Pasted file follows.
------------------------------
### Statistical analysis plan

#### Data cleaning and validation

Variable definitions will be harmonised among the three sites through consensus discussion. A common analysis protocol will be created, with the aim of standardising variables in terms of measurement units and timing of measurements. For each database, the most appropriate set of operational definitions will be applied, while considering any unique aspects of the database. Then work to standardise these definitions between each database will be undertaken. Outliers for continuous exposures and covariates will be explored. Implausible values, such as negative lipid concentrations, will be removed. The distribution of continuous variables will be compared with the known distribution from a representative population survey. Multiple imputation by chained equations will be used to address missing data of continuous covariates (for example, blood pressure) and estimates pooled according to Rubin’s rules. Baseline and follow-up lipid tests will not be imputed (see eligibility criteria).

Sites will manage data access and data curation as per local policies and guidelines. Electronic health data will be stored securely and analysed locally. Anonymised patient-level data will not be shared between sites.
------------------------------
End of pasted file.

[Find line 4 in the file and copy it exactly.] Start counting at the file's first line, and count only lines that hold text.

Sites will manage data access and data curation as per local policies and guidelines. Electronic health data will be stored securely and analysed locally. Anonymised patient-level data will not be shared between sites.